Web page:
- Target is in preliminary talks to acquire WPP's Triad Retail Media unit, The Wall Street Journal reported, citing anonymous sources familiar with the situation. Since the talks are preliminary, the sources said a deal won't necessarily go through.
- Triad helps brands design digital advertising campaigns and also sells media space on retailers' websites. The Journal speculated that Target acquiring Triad would be a move intended to equip the company with the talent and technology necessary to sharpen its in-house ad sales expertise at a time when its biggest rivals, Walmart and Amazon, are doing the same.
- Target has an existing relationship with WPP as a large media-buying client. Walmart worked with Triad as one of its top clients, but dealt the unit a heavy blow when it decided to in-house its digital advertising and data analytics operations earlier this year. Triad was previously owned by the private-equity group Rockbridge, which sold the division to WPP's Xaxis for $300 million in 2016.
While Target's discussions with Triad are reportedly only in the preliminary phase, pursuing the group would make sense for the big-box retailer if it wants to keep up with two key rivals that are quickly ramping up their advertising businesses. Triad's prior work with Walmart, which ended in February, adds an interesting fold to the situation, since the unit could have deep knowledge of Walmart's media strategy, which Target could wield to its advantage. WPP moving to sell off Triad wouldn't be surprising since Walmart drove so much of the retail media division's business. WPP has overall been looking to tighten its belt and is in the midst of finding a buyer for its data analytics unit Kantar.
In any case, Triad specializes in the types of digital campaign creation and ad sales that Target has signaled clear interest in with Roundel, a revamped media network unveiled during Target's debut at the IAB's Digital Content NewFronts earlier this month. Formerly known as the Target Media Network, Roundel expands Target's coverage of ad placements beyond its website to include other publishers, like Pinterest — a platform the retailer frequently works with — and PopSugar.
Rumblings of a Target deal for Triad emerge as Walmart has also started to more clearly map out its advertising plan. Beyond in-housing its ad sales, the company in April purchased the cloud-based ad serving platform Polymorph Labs. Like Target, Walmart also made its first appearance this year as a presenter at the NewFronts, a glitzy, week-long slate of pitches that publishers make to advertisers to strike deals and win more of their dollars.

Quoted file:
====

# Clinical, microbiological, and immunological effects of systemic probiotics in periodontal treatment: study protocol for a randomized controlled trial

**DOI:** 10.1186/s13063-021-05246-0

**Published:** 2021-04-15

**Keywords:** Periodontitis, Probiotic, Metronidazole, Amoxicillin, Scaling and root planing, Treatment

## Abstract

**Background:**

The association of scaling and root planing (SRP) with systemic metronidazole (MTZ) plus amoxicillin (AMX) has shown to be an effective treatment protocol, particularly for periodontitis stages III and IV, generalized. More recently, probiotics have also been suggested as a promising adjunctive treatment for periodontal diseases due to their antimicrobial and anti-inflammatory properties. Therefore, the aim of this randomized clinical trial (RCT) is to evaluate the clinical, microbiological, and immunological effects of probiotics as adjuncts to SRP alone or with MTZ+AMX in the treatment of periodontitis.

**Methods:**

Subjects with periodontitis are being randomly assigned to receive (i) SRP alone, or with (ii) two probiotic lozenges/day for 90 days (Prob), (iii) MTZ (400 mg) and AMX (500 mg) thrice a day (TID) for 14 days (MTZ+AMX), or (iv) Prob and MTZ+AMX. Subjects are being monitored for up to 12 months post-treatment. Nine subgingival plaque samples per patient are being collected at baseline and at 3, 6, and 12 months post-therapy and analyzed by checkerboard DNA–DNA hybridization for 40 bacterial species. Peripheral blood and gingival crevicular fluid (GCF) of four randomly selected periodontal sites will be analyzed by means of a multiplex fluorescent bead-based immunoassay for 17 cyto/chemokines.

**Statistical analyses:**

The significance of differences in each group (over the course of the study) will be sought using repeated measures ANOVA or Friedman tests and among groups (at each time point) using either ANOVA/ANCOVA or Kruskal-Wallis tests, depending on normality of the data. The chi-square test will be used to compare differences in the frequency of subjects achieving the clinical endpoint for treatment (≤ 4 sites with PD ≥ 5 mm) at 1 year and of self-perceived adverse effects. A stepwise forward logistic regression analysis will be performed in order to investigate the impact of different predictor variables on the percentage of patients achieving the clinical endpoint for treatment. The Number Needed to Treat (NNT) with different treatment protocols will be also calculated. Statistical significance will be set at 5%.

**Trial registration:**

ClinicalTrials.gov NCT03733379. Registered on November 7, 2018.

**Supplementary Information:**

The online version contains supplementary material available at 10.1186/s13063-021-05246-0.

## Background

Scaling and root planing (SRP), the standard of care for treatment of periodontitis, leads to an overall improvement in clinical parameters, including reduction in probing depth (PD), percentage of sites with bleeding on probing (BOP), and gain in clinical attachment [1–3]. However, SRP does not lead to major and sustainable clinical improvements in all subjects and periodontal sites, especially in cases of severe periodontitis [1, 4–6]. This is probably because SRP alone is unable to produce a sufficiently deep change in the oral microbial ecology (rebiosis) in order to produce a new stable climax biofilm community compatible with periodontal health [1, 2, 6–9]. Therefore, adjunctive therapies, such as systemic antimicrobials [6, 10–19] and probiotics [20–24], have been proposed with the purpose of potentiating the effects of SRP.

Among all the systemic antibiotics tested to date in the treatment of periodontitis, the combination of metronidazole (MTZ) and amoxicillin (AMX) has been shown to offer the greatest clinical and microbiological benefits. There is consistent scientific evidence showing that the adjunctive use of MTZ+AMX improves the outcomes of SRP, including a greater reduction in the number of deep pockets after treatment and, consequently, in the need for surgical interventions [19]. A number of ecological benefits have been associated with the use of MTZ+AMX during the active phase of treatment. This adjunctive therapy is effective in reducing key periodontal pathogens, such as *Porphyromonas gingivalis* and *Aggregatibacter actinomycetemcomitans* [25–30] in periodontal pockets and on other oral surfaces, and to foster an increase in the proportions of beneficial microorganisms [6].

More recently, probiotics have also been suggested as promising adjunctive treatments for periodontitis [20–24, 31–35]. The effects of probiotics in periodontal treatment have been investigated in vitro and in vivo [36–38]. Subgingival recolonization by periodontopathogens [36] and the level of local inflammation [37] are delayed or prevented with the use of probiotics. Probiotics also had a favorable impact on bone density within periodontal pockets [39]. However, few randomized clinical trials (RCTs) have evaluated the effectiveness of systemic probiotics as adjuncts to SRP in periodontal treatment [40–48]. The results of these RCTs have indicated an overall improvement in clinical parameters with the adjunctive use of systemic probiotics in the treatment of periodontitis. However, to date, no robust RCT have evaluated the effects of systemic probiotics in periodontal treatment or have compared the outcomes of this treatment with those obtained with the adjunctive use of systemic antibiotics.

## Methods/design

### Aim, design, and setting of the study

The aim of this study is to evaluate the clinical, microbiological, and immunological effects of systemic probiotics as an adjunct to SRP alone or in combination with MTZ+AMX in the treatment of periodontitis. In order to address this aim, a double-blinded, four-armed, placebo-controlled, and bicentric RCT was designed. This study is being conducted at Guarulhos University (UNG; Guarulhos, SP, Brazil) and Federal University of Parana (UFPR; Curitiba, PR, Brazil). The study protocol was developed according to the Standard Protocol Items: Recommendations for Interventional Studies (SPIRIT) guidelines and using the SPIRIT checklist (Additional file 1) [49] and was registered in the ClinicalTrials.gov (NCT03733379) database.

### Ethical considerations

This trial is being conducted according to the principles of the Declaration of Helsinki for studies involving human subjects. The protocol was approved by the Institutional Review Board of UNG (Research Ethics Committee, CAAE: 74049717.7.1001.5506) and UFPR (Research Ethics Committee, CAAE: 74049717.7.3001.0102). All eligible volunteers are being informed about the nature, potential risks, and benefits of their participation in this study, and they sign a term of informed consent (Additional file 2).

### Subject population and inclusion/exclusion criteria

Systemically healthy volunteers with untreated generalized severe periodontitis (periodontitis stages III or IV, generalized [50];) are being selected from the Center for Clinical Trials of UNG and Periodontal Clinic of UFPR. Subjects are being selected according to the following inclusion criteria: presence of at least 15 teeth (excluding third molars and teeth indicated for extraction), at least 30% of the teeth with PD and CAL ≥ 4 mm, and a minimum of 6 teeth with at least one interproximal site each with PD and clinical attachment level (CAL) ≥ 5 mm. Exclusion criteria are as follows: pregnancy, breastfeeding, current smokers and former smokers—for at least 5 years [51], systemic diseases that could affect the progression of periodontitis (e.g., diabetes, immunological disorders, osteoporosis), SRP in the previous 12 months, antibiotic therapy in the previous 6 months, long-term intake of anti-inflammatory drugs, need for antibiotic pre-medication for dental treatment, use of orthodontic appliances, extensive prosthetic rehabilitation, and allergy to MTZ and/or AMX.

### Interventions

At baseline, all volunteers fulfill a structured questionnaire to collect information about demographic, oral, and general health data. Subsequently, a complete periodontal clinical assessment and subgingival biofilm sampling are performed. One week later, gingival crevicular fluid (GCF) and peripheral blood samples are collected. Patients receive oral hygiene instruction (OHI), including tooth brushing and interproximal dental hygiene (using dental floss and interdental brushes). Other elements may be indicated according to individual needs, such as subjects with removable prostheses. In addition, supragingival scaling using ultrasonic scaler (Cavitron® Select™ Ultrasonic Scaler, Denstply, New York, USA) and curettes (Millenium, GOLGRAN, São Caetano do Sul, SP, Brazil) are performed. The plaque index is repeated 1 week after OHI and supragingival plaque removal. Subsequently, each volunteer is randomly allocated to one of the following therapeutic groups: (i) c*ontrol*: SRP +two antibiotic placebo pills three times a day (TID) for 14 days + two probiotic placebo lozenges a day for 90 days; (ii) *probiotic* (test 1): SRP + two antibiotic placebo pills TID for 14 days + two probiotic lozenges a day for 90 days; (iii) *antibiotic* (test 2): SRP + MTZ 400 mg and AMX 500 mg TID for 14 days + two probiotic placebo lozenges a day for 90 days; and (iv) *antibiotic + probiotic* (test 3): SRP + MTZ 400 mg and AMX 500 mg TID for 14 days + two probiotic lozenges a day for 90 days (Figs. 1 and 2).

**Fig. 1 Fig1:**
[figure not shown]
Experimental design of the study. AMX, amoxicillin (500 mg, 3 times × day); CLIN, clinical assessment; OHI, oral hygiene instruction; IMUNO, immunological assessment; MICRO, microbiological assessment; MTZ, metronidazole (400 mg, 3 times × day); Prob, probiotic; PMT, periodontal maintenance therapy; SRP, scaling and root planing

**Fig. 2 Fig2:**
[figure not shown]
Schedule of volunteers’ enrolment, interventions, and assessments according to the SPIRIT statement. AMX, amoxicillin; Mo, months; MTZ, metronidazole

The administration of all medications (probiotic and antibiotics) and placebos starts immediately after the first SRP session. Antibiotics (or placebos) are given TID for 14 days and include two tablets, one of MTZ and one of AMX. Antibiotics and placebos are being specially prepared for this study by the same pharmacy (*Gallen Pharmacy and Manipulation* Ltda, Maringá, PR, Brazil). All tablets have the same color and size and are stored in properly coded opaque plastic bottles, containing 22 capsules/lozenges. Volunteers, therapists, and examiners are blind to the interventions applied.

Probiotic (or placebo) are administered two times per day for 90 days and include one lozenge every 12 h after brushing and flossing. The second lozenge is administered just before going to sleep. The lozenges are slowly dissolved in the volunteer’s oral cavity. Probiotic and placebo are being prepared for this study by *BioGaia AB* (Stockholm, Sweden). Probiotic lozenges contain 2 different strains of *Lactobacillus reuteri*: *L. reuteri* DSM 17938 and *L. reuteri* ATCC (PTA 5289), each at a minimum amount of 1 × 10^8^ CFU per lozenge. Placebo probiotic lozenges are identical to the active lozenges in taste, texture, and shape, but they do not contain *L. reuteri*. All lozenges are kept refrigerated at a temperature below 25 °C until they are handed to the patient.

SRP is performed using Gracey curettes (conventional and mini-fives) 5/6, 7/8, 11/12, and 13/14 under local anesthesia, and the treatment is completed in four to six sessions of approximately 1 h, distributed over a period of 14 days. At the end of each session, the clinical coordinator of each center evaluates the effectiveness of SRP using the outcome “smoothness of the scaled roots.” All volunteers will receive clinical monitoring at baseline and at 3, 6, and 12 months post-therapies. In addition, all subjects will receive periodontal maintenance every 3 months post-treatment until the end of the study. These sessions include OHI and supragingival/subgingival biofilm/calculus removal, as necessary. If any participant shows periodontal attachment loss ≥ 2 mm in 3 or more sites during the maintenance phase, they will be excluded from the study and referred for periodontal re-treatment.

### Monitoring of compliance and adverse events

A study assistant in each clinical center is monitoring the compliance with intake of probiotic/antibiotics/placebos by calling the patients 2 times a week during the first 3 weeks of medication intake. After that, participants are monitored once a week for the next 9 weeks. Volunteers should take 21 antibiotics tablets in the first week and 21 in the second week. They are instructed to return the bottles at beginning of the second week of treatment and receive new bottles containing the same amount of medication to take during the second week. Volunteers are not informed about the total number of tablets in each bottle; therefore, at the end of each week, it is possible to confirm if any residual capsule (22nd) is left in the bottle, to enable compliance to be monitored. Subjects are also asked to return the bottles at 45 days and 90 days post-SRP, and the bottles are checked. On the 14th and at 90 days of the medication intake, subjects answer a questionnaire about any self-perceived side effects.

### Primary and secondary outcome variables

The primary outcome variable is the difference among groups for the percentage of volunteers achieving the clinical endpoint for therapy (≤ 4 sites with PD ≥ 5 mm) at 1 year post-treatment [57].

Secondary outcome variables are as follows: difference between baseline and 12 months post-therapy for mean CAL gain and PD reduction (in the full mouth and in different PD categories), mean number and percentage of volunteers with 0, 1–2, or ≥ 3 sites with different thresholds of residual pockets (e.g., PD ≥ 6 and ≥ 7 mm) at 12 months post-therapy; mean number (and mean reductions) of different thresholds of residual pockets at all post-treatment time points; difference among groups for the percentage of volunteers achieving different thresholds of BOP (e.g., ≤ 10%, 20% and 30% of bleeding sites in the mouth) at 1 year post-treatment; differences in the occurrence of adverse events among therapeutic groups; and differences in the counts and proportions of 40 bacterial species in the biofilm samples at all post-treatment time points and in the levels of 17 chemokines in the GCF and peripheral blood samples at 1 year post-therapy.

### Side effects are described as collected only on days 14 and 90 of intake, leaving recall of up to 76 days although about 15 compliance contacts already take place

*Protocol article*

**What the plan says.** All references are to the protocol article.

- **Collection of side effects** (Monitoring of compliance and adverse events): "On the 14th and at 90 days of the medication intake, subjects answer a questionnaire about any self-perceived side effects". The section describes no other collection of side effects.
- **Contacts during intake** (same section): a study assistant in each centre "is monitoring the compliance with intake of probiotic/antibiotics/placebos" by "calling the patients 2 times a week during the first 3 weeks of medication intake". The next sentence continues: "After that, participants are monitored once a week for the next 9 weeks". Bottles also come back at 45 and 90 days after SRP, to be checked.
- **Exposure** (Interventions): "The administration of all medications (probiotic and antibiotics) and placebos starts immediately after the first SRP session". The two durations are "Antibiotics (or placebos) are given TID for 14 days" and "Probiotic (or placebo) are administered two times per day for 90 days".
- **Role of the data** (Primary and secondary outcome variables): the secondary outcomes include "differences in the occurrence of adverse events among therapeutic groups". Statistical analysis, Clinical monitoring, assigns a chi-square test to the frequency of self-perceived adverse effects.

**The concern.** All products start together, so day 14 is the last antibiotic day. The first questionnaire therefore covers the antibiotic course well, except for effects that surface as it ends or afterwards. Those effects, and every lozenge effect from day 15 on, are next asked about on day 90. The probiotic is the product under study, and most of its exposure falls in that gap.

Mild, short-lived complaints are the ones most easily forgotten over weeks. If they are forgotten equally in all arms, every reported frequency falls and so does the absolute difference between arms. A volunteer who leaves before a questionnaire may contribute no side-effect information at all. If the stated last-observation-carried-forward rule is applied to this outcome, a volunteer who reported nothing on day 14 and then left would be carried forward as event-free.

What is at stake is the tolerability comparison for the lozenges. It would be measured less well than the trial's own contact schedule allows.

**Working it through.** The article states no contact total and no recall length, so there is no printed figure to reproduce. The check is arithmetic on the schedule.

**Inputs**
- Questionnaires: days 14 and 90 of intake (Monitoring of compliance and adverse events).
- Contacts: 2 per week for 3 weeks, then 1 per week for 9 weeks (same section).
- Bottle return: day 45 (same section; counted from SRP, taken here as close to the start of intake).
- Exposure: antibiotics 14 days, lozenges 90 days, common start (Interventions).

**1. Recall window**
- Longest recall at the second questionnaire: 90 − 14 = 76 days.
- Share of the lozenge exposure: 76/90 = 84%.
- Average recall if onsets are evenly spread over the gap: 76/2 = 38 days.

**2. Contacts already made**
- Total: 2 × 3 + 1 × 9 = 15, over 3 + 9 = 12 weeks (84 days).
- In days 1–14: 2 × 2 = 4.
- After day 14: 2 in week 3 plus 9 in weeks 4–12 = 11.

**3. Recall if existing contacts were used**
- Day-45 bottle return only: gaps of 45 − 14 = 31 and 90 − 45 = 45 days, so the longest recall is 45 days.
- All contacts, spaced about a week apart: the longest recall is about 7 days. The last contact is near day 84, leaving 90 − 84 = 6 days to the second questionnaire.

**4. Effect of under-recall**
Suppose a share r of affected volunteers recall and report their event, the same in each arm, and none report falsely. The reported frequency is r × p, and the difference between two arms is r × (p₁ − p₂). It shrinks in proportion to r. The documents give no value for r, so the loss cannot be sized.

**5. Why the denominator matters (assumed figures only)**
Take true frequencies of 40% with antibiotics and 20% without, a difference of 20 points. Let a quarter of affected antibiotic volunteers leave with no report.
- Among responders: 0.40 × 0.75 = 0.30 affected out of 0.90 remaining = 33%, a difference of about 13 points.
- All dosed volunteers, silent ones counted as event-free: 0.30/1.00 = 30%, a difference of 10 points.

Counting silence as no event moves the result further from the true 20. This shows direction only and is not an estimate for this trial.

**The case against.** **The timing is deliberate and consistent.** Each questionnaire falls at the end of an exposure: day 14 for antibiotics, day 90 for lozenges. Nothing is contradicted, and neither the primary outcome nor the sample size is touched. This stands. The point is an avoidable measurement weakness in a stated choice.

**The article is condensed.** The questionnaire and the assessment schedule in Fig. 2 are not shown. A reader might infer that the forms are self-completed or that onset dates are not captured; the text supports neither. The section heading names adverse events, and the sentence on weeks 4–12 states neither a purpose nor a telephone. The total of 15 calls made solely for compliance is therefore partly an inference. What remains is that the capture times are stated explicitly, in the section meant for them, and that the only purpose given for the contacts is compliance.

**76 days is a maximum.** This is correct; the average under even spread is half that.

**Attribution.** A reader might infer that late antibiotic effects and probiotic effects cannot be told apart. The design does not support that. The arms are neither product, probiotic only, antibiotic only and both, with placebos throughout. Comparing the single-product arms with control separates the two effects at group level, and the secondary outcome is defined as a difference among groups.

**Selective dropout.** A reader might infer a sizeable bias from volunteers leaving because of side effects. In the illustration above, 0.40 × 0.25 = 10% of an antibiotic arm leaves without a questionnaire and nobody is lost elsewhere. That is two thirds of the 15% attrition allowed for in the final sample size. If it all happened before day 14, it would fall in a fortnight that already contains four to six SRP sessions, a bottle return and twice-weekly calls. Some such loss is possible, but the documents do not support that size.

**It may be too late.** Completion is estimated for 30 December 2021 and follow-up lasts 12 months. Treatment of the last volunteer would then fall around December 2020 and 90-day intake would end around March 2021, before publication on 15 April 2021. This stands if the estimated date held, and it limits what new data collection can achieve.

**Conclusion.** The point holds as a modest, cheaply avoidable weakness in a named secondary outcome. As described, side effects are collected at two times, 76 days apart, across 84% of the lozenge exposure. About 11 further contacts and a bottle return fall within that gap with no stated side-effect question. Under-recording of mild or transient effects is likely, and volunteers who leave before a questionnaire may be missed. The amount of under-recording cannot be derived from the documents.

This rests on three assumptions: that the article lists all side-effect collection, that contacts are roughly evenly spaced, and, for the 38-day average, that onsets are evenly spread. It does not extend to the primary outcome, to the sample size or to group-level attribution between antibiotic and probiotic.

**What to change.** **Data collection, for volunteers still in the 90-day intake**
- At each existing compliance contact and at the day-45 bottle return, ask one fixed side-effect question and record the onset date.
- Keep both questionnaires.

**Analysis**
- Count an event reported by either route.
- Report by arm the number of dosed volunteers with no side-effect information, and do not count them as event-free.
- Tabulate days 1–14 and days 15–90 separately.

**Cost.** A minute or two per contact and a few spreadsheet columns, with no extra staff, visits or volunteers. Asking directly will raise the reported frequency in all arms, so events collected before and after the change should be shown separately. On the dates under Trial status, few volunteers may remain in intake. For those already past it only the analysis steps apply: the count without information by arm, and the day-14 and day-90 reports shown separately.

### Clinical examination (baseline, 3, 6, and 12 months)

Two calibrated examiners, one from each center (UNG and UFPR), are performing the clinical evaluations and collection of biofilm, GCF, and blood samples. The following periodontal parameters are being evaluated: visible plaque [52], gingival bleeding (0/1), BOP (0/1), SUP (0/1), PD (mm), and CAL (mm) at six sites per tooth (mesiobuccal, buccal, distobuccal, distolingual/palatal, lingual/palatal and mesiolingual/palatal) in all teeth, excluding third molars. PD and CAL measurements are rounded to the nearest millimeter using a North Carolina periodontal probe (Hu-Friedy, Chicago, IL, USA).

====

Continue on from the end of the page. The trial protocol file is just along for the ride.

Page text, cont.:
Walmart is apparently extending its pitch beyond the NewFronts as well, where it mostly discussed its streaming service Vudu. Earlier this week, Reuters reported that the company will host a new corporate event called 5260, its first direct pitch to brands on its advertising services. The gathering to be held in New York City next week will draw heavy hitters, such as Procter & Gamble (P&G), Unilever and Coca-Cola, according to Reuters.
Target and Walmart heavily hawking their media networks show the retailers following in the steps of Amazon, which has steadily built out its internal advertising capabilities and seen explosive growth in its ad sales in recent years. The legacy big-box retailers have frequently differentiated their pitches to brands based on a wealth of first-party data, which they've accrued, not only from e-commerce — the domain of Amazon — but also in-store transactions. Target and Walmart have fared far better financially than many of their retail peers, in part thanks to their agility in adapting to digital shopping trends and tying those channels back to their physical footprint.
Outside of keeping up with Amazon, Target and Walmart could be responding to major advertisers in categories like CPG that are hungry to leverage first-party data and rely less on platforms grappling with public image crises and mounting regulatory scrutiny, like Google and Facebook. P&G and Unilever, two of the top advertisers in the world by media spend, recently reinforced that they will only put their digital ad dollars toward "trusted" partners that promote transparency and brand safety. At the NewFronts, Target and Walmart separately made veiled swipes at the digital advertising duopoly in their pitches, with Kristi Argyilan, president of Roundel, touting a commitment to "data privacy and maintaining a brand-positive environment."